You are only as good as your client list. But one AccountingWEB member’s relationship with their clients has led them to ask: Where have all the good people gone?

AccountingWEB member taxwizard turned to Any Answers in despair, complaining about how their clients are ‘rude’ and aggressive’. Furthermore, taxwizard grumbled that their clients are devious, conniving, and they “seem to hide information”.

A few AccountingWEB members nodded their heads in agreement: Abaco blamed clients’ lack of manners on the cynical viewpoint society has taken to accountants. “Half the trouble is that “a good accountant” is regarded by much of the wider world as someone who will come up with and participate in the execution of a foolproof method of unlawfully evading tax; usually at a knock down price into the bargain,” abaco said.

However, member NH partly disagreed. “I can only speak for my own clients and I would say that 90% of them are friendly, honest and polite. They appreciate the advice I give and usually follow it.”

But NH’s clients’ civility could be systematic of his rigorous recruitment process. AccountingWEB user Stewie Griffin had similar thoughts as taxwizard until they weeded out their rude clients. “Life is much better without them and oddly, once you set your stall out that you won’t be treated in that way, you seem to attract less of the timewasters,” he said.

Griffin advised taxwizard that good clients attract good clients, and likewise, bad clients will follow bad clients.

We approached Finola McManus for advice on how to deal with bad clients and what you need to do in order to attract the type of clients that you want to be doing business with. McManus encouraged practitioners to go back to the basics and draft a clear business plan.

Your ideal client

Without a business plan, McManus said that these practitioners will attract bad clients because:

  • they don’t set out what their ideal business client profile is
  • they don’t know enough about their own business to actually identify which are the good clients that are making profit
  • what is it about them as a practitioner that people come to them for?

McManus sympathised with the struggles of the AccountingWEB members lumbered with bad clients. When you’re starting off from scratch, McManus said that you take every opportunity you have in order to fill the time, but you soon realise that you are attracting clients not worth your time. “You realise that you’re working stupid hours and you have rubbish clients who aren’t paying you. And you have no time either to get the clients that you should have, and then you get into this downward spiral,” McManus said.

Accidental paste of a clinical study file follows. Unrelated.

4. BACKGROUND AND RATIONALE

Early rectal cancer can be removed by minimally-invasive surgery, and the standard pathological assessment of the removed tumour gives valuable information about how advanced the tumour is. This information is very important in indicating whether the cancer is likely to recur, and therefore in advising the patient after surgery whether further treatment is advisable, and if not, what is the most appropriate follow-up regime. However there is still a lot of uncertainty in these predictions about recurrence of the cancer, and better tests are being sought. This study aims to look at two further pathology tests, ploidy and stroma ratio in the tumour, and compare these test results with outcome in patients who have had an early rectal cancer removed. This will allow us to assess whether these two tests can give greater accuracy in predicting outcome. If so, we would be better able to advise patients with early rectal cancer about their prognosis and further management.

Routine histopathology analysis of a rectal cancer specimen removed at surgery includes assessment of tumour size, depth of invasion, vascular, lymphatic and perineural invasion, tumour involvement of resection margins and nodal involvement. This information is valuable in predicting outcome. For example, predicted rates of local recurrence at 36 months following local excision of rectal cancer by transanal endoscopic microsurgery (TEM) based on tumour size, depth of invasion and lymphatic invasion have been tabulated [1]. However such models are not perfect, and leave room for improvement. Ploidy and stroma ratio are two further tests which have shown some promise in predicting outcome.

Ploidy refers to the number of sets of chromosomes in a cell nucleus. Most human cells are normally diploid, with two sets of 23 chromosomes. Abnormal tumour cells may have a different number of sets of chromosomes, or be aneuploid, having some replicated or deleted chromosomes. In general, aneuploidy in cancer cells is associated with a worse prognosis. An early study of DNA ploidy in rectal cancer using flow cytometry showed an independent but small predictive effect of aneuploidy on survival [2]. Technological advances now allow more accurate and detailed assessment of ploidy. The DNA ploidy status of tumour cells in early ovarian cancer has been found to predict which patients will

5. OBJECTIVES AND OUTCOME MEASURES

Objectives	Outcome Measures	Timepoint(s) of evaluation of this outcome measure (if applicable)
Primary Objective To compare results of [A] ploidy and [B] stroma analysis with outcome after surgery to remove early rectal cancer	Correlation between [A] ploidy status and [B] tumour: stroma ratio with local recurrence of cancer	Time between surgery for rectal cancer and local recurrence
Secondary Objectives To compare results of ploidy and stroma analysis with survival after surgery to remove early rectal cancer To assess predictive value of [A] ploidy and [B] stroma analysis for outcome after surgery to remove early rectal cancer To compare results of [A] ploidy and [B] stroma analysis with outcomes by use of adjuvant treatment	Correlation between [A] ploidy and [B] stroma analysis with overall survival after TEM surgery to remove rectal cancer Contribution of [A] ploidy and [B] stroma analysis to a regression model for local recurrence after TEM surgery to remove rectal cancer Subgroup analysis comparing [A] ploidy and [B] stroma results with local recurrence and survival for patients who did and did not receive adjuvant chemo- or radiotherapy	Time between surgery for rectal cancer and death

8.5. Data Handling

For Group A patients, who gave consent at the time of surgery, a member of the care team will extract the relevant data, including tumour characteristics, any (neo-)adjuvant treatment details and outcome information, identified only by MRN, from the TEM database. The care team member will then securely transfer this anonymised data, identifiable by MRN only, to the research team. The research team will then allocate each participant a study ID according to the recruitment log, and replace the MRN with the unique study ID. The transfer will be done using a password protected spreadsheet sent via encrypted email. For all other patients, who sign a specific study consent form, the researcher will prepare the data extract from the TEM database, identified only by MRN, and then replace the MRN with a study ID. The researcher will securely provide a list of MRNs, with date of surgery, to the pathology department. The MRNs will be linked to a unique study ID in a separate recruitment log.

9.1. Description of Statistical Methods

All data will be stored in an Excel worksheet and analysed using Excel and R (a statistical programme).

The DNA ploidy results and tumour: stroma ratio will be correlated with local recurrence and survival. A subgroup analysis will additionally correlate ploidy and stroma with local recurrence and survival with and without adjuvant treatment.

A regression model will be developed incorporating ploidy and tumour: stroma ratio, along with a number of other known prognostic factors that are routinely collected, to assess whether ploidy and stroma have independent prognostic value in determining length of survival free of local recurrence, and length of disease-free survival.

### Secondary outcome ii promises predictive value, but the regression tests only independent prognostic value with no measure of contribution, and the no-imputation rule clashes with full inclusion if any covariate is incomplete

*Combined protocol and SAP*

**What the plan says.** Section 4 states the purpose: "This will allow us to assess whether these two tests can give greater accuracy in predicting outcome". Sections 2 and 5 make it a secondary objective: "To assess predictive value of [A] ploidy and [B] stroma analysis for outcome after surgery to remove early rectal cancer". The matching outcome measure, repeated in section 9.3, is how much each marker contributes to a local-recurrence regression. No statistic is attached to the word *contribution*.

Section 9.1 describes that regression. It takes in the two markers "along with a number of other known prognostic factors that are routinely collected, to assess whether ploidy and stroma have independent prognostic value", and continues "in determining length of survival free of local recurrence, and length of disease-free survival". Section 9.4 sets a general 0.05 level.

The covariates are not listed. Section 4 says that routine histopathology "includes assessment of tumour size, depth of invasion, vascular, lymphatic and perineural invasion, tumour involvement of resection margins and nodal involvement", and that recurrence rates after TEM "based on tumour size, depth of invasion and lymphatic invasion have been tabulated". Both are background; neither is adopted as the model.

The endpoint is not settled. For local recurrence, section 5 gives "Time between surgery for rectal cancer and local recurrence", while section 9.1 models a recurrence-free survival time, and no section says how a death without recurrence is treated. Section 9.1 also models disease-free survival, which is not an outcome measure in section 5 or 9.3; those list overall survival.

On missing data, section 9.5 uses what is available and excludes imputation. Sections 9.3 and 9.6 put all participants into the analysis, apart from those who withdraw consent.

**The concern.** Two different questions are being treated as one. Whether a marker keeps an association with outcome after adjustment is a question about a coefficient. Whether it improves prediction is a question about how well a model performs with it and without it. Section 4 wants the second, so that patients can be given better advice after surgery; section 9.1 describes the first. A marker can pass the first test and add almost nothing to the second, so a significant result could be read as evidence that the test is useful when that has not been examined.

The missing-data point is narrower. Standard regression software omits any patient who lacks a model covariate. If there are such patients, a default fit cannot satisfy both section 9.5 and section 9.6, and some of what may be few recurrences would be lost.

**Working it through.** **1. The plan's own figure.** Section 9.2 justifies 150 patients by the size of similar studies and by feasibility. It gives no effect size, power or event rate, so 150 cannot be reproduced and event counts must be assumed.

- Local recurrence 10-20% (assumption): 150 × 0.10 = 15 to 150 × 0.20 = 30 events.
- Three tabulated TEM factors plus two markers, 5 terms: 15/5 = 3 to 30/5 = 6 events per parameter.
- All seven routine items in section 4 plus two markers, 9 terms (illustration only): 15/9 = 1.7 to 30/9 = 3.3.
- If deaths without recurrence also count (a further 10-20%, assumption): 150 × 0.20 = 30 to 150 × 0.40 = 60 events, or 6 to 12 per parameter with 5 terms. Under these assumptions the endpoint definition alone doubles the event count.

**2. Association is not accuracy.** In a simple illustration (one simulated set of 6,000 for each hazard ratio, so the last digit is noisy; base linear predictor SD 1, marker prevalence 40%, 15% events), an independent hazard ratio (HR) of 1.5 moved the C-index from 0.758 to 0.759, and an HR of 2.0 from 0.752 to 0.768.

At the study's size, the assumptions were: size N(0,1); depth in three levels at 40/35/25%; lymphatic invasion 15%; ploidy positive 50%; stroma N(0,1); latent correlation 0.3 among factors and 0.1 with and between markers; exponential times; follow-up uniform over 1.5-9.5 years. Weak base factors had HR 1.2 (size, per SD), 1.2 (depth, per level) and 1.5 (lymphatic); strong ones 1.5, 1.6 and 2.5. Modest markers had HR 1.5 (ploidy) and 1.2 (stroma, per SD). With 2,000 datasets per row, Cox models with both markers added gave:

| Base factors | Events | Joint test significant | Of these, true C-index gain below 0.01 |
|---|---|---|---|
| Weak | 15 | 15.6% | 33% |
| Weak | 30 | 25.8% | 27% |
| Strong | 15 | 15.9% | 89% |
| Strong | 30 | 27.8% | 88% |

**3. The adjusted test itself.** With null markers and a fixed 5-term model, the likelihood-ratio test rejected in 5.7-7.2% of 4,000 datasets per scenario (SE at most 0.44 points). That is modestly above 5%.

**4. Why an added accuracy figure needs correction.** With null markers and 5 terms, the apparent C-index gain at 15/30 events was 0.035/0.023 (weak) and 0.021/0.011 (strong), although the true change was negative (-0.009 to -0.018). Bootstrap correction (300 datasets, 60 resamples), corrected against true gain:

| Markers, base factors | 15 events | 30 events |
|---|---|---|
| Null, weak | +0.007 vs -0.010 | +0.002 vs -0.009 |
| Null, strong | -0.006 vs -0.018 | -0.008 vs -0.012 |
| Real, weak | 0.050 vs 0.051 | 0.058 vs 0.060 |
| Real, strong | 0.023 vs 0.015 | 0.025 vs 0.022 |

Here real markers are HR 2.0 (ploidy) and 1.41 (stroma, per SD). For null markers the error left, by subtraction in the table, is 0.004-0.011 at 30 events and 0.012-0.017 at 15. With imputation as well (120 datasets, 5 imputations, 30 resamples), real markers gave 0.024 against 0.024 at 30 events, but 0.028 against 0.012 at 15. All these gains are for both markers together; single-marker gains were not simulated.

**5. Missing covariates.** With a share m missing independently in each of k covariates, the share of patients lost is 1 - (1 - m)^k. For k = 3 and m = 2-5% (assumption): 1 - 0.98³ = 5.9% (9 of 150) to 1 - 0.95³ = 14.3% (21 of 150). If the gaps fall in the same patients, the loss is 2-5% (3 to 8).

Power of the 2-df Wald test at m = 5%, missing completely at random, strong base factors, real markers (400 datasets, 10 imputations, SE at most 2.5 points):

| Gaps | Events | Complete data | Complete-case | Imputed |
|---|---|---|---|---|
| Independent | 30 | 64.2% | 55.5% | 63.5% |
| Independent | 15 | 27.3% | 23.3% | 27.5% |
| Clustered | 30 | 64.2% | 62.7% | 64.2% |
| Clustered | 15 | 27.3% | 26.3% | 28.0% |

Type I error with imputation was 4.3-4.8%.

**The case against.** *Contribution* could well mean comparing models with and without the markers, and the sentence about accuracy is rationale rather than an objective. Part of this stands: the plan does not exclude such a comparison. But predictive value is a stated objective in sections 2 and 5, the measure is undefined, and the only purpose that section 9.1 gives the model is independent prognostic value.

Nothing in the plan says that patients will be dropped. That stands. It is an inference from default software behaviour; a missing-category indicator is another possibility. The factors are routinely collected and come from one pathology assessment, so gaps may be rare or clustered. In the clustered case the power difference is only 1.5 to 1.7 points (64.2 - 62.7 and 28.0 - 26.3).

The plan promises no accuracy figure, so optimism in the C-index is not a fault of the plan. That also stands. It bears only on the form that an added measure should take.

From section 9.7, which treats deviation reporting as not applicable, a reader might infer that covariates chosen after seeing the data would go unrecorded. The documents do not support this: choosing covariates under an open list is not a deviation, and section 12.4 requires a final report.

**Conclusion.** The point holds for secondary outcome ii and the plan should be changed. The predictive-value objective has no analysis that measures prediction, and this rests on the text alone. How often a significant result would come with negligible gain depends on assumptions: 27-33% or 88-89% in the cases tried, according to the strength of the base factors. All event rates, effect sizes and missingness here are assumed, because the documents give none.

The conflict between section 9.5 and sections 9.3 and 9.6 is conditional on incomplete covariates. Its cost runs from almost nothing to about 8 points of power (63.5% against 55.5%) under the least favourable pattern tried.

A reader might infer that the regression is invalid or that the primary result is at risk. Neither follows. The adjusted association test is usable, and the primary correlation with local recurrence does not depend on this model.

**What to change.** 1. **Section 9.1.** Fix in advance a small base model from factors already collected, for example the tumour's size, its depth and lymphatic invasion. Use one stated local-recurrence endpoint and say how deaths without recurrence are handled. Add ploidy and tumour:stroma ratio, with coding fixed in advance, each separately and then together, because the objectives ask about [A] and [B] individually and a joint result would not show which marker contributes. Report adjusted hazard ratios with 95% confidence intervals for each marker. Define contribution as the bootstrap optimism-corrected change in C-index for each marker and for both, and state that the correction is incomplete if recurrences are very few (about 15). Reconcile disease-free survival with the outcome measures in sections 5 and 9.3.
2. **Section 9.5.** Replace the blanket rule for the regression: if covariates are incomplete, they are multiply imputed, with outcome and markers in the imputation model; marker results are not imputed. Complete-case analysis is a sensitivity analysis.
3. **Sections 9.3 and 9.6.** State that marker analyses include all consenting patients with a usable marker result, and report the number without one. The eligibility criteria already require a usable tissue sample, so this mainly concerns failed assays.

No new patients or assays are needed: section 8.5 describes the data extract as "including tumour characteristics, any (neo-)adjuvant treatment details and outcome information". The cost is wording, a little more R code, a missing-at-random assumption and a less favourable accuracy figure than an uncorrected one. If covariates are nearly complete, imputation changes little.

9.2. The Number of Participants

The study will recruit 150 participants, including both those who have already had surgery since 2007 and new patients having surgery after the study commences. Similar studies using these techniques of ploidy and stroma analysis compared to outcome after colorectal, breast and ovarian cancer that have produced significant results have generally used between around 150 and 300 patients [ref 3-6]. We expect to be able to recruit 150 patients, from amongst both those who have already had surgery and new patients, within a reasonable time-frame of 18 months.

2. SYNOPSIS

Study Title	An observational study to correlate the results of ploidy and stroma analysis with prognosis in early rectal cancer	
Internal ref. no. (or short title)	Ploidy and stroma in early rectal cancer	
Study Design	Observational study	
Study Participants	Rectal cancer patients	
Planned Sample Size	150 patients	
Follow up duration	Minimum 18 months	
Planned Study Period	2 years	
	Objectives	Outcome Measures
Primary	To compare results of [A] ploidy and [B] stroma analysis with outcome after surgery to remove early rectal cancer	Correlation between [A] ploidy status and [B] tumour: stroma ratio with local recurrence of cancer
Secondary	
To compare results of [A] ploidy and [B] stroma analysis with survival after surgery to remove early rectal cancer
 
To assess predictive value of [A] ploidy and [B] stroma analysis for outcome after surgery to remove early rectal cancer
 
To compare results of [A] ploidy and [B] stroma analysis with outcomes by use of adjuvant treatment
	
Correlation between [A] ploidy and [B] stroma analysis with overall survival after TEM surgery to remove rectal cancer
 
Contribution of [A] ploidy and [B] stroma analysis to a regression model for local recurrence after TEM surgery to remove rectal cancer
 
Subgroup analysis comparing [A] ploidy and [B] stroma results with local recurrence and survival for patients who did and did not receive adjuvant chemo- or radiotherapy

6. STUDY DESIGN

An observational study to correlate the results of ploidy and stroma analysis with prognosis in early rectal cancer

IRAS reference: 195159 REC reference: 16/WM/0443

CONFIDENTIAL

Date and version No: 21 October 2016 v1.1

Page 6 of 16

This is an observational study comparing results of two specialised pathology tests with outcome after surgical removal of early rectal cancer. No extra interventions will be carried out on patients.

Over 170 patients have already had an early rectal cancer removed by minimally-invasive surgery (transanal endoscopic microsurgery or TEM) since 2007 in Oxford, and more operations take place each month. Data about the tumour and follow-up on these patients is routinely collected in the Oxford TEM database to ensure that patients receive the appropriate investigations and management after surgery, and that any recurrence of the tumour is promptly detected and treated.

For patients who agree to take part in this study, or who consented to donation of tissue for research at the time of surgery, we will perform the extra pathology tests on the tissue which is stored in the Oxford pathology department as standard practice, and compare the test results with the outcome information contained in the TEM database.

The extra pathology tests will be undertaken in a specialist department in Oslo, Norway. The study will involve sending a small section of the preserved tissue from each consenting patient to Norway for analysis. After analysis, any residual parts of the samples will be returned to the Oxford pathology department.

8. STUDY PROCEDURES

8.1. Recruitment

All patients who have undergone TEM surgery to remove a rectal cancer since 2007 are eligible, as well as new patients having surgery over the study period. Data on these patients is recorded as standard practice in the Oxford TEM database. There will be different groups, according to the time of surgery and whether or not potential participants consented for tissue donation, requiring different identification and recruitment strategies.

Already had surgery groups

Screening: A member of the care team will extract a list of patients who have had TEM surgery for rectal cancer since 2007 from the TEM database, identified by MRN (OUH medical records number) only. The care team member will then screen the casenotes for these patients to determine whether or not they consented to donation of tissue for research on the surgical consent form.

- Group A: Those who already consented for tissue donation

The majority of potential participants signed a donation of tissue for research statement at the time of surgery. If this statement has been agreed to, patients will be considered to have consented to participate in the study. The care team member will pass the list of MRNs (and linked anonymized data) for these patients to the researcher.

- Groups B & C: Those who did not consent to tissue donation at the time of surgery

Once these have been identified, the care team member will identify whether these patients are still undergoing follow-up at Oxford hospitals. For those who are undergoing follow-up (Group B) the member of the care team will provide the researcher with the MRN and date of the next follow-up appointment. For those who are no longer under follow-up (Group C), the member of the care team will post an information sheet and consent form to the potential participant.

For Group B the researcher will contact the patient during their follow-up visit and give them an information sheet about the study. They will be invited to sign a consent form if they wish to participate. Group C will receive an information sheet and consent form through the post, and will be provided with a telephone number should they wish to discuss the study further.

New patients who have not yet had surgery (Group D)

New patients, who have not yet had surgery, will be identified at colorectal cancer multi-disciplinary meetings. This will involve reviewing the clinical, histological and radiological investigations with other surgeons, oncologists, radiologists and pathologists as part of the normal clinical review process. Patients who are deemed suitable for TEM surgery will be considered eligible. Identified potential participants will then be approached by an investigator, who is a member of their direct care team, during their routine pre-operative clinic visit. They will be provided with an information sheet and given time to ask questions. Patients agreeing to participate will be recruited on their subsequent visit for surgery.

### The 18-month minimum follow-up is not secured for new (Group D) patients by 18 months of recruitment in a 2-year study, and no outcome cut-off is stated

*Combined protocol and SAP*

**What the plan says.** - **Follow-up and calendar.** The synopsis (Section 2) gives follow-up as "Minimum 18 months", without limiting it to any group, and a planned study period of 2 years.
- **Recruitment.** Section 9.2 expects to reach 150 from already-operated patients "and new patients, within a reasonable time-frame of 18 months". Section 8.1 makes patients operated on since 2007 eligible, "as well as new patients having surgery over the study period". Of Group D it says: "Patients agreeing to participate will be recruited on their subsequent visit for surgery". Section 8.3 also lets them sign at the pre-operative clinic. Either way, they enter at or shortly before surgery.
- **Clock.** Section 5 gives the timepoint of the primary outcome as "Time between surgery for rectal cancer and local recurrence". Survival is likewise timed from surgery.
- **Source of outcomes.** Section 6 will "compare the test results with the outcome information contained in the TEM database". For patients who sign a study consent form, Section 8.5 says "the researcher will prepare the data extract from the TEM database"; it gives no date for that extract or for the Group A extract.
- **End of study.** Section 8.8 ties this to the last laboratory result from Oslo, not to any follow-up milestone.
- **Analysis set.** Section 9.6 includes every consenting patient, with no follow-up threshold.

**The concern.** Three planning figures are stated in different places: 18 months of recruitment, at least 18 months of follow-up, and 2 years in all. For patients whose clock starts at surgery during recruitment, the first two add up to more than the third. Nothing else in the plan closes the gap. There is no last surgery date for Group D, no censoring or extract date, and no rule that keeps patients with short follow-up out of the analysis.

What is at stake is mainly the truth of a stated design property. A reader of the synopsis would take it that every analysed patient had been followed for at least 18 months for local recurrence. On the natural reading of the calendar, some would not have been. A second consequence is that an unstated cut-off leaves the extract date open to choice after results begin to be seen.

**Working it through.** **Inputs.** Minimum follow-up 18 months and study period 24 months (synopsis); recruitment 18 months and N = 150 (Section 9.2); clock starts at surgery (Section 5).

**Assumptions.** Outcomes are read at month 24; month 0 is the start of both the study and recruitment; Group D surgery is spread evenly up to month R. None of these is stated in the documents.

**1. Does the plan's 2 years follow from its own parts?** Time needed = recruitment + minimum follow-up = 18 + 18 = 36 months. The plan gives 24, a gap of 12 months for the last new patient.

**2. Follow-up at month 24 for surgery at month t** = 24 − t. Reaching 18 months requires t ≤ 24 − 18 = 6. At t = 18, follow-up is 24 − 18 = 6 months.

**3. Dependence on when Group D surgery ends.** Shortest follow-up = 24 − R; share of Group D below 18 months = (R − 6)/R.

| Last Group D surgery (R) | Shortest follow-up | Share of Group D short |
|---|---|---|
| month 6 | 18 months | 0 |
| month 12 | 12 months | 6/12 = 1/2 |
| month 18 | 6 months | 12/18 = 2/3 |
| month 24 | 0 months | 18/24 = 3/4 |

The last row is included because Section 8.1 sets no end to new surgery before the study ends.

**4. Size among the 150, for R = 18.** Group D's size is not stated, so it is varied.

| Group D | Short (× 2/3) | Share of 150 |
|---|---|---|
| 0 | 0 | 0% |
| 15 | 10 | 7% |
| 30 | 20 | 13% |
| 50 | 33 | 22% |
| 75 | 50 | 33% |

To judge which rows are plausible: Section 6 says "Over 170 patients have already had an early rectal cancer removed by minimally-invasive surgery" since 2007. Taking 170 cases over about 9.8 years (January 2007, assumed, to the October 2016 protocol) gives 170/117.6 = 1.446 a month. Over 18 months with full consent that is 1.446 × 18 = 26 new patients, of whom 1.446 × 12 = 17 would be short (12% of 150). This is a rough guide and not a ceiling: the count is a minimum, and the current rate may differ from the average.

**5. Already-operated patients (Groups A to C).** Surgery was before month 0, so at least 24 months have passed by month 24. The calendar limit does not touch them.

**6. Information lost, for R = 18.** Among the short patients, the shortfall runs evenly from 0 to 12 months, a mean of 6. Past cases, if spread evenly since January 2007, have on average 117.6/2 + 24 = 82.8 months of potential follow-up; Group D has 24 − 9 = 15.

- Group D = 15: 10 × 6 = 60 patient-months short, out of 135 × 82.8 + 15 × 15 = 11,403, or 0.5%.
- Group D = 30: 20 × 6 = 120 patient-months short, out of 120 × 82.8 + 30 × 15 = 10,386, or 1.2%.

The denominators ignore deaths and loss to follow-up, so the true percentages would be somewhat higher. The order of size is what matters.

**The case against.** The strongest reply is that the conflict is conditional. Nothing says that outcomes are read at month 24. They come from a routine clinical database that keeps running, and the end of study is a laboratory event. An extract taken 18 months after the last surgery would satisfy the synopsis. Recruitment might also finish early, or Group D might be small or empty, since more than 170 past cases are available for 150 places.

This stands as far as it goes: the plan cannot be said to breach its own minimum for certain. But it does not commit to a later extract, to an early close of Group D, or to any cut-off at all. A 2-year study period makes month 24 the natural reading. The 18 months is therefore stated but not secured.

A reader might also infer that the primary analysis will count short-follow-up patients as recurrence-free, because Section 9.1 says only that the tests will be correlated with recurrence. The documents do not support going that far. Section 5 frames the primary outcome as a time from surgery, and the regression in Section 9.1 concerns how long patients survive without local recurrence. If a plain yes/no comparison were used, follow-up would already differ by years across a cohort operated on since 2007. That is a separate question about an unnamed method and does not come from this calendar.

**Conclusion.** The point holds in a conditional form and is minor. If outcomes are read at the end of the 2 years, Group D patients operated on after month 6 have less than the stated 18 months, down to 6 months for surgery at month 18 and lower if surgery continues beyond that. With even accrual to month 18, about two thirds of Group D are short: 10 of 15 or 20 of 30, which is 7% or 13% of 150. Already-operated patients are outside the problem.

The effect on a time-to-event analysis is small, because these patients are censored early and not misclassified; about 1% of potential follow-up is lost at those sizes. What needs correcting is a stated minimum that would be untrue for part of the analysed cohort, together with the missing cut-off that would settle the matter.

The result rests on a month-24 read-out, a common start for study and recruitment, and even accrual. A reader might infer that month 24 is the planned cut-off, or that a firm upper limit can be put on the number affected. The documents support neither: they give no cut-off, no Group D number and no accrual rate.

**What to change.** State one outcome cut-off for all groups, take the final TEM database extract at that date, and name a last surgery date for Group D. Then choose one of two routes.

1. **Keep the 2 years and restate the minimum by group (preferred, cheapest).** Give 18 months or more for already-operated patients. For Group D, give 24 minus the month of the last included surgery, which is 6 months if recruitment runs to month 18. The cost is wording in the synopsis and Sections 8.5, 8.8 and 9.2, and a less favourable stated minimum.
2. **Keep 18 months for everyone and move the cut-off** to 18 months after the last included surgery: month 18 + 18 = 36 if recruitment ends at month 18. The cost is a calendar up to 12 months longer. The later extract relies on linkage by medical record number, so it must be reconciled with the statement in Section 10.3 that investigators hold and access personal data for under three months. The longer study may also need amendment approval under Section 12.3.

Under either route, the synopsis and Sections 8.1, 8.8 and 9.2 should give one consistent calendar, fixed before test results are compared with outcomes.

If you’re in the same position as taxwizard and you’re juggling unappreciative clients, McManus nudges you to identify which of your clients you enjoy working for and generates the highest margin. McManus advocated grading your clients on:

  • whether they listen to you
  • if they take advice
  • whether  they bring their records in on time
  • They pay promptly
  • Refer any businesses to you

Now that you have taken the due diligence to visualise a picture of your ideal client profile, McManus explained how going forward you will be able to quickly assess whether the prospective client knocking on your door fits within your ideal client profile.

Sacking your clients

McManus advised that practitioners should set aside an hour a week to start grading their clients and formulating a vision for their practice. “By doing this, you will never feel so empowered or good about themselves to the point when they sack the first client they don’t want,” she said.

Naturally, some practitioners may be reticent in purging their client base. McManus clarified that practitioners shouldn’t sack all their bad clients as soon as they have assigned their client grading. “You start at the bottom,” McManus explained, “your C/D grade clients.” By using this strategy you will ship out the bad clients and gradually see how you can replace them with better clients.

But your grading system shouldn’t hammer the death nail into your relationship with your client. “There’s going to be some in the middle, B/C grade ones, and with a bit of focused help you can move them up a higher tier,” McManus said. But she warned that the churning process takes time. McManus used the example of a firm she worked with who was in the same situation: It was a sole practitioner and out of 600 clients they identified 400 they needed to sack. It took him six years, but he did it.

And while you are grading your clients, you have to be reflective about your own abilities. “What is it about you that make clients want to come to you, and makes them stay with you? It’s not just about the price or doing the basics because anyone can do that,” McManus said.

Client/servant relationship

Taxwizard described his clients in the Any Answers post as lacking good manners and displaying a distinct lack of respect.

“Sometimes practitioner’s feel like they are being bullied by clients and the master/servant relationship is twisted,” McManus said.

But dealing with unruly clients will become easier once the practitioner has got to grips with their ideal client profile and become empowered by getting rid of their nuisance clients. McManus sets out the simple steps to summoning the confidence and starting accumulating good clients.

  • Get a clear vision in your head
  • Sack your first client
  • Realise that you are the adviser. You’re in control of the business and they are working for you

McManus summed up by reiterating: “Don’t take on anymore dross, focus on your client profile and if they don’t fit that – don’t take them on”.

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